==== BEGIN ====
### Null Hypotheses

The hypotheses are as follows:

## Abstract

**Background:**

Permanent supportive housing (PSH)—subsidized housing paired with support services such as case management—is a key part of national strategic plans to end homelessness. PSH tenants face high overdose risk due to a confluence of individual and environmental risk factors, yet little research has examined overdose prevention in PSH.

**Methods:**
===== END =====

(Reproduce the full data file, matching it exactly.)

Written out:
### Null Hypotheses

The hypotheses are as follows:

## Abstract

**Background:**

Permanent supportive housing (PSH)—subsidized housing paired with support services such as case management—is a key part of national strategic plans to end homelessness. PSH tenants face high overdose risk due to a confluence of individual and environmental risk factors, yet little research has examined overdose prevention in PSH.

**Methods:**